By Roger Tagholm
LONDON: Amid all the talk about digital and about Waterstone’s new future, one company is quietly getting on with business, operating away from the headlines and in a sector not deemed sexy. This company often sells bigger numbers of what might be termed “Waterstone’s-type” books, and is conducting an overseas expansion almost without anyone noticing, since the media focus is all on reading devices and clouds and Amazon, Apple and Google.
Thriving Amid Recession
Its name, of course, is WHSmith Travel, long the jewel in the famous company’s portfolio, and still managing to glint despite a very tough economic climate in the UK.
The travel division of the 229-year-old company has more than 530 outlets, including all the major airports and railway stations, as well as overseas outlets as far afield as Sydney and Kuwait. The downturn in the UK economy, and the cuts and attendant job losses instigated by the coalition Government as it attempts to reduce the country’s deficit, have had a knock on effect on passenger numbers, yet it has managed to maintain sales. Revenue for the six months to 28 February 2011 was unchanged on the same period last year, at £213m ($348m). It remains a a very important customer to publishers who often find more joy with its buyers than they do at Waterstone’s.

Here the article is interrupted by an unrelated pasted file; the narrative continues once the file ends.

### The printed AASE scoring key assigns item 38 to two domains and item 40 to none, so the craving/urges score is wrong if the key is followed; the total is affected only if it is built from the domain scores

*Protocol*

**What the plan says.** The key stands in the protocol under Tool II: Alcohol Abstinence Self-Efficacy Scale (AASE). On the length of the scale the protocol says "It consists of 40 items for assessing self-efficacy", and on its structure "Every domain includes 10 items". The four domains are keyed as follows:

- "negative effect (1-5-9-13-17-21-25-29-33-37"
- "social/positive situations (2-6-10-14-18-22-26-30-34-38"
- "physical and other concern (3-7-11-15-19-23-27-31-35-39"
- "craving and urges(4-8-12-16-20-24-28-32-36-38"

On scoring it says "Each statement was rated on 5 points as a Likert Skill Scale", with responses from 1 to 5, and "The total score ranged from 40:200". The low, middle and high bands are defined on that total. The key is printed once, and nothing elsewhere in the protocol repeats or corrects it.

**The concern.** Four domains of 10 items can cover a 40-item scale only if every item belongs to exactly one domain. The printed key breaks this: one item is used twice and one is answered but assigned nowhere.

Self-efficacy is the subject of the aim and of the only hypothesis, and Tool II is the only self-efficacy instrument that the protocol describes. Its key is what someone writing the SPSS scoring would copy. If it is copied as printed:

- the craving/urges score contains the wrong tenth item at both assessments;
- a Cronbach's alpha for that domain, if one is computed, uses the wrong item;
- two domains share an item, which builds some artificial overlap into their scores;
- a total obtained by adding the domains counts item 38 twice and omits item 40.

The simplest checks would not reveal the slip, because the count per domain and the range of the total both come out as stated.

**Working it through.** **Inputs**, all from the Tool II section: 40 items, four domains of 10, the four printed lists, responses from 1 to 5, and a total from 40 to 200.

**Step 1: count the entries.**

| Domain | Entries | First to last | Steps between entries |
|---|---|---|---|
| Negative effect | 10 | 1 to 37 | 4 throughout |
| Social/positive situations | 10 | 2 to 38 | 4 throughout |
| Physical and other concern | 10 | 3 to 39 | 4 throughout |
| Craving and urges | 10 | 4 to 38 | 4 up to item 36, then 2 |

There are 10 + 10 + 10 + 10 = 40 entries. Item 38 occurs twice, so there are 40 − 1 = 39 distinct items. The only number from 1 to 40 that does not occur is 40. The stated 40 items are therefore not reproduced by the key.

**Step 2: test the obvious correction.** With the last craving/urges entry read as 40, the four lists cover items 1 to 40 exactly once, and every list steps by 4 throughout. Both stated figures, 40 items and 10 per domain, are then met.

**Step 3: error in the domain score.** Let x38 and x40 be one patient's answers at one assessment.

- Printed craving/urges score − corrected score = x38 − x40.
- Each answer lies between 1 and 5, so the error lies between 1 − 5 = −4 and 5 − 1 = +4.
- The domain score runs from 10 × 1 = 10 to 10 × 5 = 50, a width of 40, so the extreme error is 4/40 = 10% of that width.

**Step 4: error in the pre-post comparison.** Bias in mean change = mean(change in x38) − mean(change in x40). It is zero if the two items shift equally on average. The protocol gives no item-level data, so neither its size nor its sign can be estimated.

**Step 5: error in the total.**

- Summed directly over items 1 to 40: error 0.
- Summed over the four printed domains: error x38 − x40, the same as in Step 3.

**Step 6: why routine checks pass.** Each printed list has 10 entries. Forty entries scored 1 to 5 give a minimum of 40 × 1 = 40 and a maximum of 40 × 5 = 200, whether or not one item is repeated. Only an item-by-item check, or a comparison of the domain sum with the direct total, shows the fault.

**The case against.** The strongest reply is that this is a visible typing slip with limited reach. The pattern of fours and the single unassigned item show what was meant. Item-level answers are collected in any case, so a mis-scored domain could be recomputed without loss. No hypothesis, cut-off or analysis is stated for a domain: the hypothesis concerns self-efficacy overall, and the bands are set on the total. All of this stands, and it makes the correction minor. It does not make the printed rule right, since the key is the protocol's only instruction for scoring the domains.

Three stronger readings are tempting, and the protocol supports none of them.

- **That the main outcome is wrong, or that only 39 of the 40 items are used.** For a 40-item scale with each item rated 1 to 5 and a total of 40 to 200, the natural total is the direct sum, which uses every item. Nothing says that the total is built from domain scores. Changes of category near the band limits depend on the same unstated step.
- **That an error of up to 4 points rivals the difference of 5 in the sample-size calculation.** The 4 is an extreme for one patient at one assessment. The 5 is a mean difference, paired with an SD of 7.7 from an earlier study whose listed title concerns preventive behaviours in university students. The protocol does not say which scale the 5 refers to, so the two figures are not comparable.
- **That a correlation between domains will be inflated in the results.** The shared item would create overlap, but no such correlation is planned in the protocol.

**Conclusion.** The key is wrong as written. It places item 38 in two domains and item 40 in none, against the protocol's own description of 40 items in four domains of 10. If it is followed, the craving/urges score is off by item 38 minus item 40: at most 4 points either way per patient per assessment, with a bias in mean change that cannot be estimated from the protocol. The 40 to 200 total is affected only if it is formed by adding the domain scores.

Will Atkinson, Sales and Marketing Director of Faber which heads up the UK’s Alliance group of smaller, independent publishers, said: “They know how to make books in a way no one else can. Unlike the supermarkets, they won’t chuck something out after its three-week promotional slot has gone. It’s good, old-fashioned bookselling. They stick with titles. They have buyers who have been around a while and who have tremendous confidence. WHSmith Travel doesn’t talk down to its customers -– it’s a retailer in control of its environment in a way that Waterstone’s isn’t.”
That situation with Waterstone’s may now change, under James Daunt’s leadership, but over the last year or so many publishers have said that they have been receiving higher subscriptions from WHSmith Travel than from Waterstone’s. “For example, with Seamus Heaney’s Human Chain, the figures were two to one in favor of Smiths,” Atkinson said. “They’re on a roll at the moment.”
It seems that despite the cost of promotions and shelf space, publishers love WHSmith Travel. Philip Gwyn Jones, Publisher at Portobello, says. “They’re capable of making books that their rivals aren’t touching. We had a difficult, debut novel in February -– Max Schaefer’s Children of the Sun, which deals with skinhead culture -– and they took it, backed it and believed in it. They put in their chart and we had a bigger subscription from them than from Waterstone’s, although you might think this was more of a Waterstone’s book.
“I don’t think WHSmith Travel is celebrated enough. Yes, they take a narrow range, but within that you will see some surprises, in a way you wouldn’t in the supermarkets.”